Another common claim is that affirmative action is necessary to redress the past discrimination and wrongs which have kept minorities out of selective institutions. Affirmative action, they argue, is the best way to combat racism and make sure that discrimination has no factor in determining the outcome of a minority application.

This is also problematic. If affirmative action is being used to fix the problems of the past, then for the fairness of debate, we should call it by its proper name: reparations (another issue entirely). Furthermore, where does this system of apologetic advancement stop? Preparatory schools, colleges, graduate schools, and professional organizations all offer affirmative action — it is entirely possible for one person to have the same history of discrimination alleviated four (or more) times during the course of his career. Because as long as institutions consider the check in the color box as having some inherent value, without looking at the personal circumstances that go with it, skin color will always be seen as an integral part of one’s qualifications and character.

And this is precisely the kind of society King wanted to avoid. No popular (or possible) justification for affirmative action yields a convincing argument showing how these policies are not racist. For in each, the color of a man’s skin is considered independently of — and is given greater weight than — his personal circumstances or, as King put, “the content of his character.”

If Yale students take some solace in the fact that the University does not employ a cold admissions formula like Michigan, they should think again. It is true that Yale, while it gives racial preferences to minority applicants, promotes racism in a less blatant numerical form than Michigan. But now that Yale’s general counsel has announced the University’s intention to file a brief supporting Michigan in its upcoming Supreme Court battle, the University’s position is unambiguous: Yale believes in judging young men and women on the basis of race.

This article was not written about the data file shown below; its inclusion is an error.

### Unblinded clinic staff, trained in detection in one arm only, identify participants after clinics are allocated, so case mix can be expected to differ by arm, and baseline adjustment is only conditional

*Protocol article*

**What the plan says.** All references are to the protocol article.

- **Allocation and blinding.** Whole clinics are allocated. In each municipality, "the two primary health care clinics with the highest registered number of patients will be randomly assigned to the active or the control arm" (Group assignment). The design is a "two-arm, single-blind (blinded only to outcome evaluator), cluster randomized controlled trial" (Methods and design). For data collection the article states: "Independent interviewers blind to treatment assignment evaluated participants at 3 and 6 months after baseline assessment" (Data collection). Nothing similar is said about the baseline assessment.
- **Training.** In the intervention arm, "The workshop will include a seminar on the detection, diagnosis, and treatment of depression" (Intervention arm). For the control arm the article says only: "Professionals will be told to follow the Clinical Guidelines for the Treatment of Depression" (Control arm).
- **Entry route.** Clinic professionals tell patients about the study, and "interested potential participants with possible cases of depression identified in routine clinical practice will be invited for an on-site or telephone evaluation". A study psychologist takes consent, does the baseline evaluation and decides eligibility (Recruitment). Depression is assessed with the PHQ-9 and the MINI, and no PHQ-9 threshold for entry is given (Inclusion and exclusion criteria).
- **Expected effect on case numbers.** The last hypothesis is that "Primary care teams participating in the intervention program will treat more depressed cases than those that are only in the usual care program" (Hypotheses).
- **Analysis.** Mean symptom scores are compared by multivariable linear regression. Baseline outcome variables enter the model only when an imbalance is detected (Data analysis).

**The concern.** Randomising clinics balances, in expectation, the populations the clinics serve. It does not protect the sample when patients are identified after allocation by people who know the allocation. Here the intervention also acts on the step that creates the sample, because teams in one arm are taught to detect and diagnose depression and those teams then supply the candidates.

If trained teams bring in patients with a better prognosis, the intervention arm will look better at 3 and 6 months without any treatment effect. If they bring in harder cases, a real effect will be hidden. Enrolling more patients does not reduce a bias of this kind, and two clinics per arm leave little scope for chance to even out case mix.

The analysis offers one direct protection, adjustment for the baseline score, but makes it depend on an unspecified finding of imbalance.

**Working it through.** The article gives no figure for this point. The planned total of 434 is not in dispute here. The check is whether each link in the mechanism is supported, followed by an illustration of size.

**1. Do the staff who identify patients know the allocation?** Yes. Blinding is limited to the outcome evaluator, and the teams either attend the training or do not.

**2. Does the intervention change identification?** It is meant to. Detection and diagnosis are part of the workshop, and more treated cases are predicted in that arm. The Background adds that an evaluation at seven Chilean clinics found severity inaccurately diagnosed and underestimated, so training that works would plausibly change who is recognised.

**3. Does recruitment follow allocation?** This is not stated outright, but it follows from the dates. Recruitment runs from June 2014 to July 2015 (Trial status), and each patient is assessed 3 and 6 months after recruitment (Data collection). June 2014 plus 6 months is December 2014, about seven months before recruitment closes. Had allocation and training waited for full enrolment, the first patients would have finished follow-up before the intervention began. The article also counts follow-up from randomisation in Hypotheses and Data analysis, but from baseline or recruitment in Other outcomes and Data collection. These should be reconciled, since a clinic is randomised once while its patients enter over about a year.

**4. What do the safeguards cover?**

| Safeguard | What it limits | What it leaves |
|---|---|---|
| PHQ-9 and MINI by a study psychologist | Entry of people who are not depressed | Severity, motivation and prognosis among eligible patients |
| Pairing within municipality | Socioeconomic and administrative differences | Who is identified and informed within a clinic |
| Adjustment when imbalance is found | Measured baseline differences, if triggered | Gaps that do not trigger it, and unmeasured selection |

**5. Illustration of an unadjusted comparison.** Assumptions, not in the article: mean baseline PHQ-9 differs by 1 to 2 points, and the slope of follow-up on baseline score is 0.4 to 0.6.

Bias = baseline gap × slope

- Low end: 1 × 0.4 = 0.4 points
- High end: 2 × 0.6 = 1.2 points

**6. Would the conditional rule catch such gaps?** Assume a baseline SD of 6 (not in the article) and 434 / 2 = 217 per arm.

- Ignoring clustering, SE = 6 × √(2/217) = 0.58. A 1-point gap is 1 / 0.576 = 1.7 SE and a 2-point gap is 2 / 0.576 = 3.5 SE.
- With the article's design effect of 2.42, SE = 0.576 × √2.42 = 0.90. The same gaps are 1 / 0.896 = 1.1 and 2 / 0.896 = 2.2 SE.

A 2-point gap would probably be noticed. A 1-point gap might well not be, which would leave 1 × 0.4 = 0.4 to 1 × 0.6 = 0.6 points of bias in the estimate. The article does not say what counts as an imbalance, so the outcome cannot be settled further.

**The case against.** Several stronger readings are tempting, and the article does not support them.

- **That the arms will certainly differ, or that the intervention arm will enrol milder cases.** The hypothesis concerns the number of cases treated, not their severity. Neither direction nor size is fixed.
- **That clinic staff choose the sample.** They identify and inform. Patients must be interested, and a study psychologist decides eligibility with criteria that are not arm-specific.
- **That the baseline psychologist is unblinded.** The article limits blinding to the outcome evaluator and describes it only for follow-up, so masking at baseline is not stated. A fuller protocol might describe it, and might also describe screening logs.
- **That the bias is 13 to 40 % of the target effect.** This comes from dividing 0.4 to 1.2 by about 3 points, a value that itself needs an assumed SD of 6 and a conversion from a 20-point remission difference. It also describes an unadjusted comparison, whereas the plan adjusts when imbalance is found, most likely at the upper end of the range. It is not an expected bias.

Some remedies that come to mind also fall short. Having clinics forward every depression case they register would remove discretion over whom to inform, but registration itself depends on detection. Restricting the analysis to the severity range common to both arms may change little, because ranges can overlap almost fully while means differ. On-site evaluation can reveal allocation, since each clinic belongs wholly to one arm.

It’s a telling stain on a university that claims to be so tolerant and anti-racist. It’s an ironic stain on a university that honors Martin Luther King Jr.’s birthday as distinctly more important than any other federal holiday, including Veterans Day. And it’s a shameful stain on an institution that claims to lead in the 21st century — when Yale is blind to (and indeed, furthering) the racism that King identified and decried 40 years ago.

With affirmative action occupying such a prominent role, Yale’s course is clear: it’s a stain that must be cleansed, and now.

Meghan Clyne is a senior in Branford College.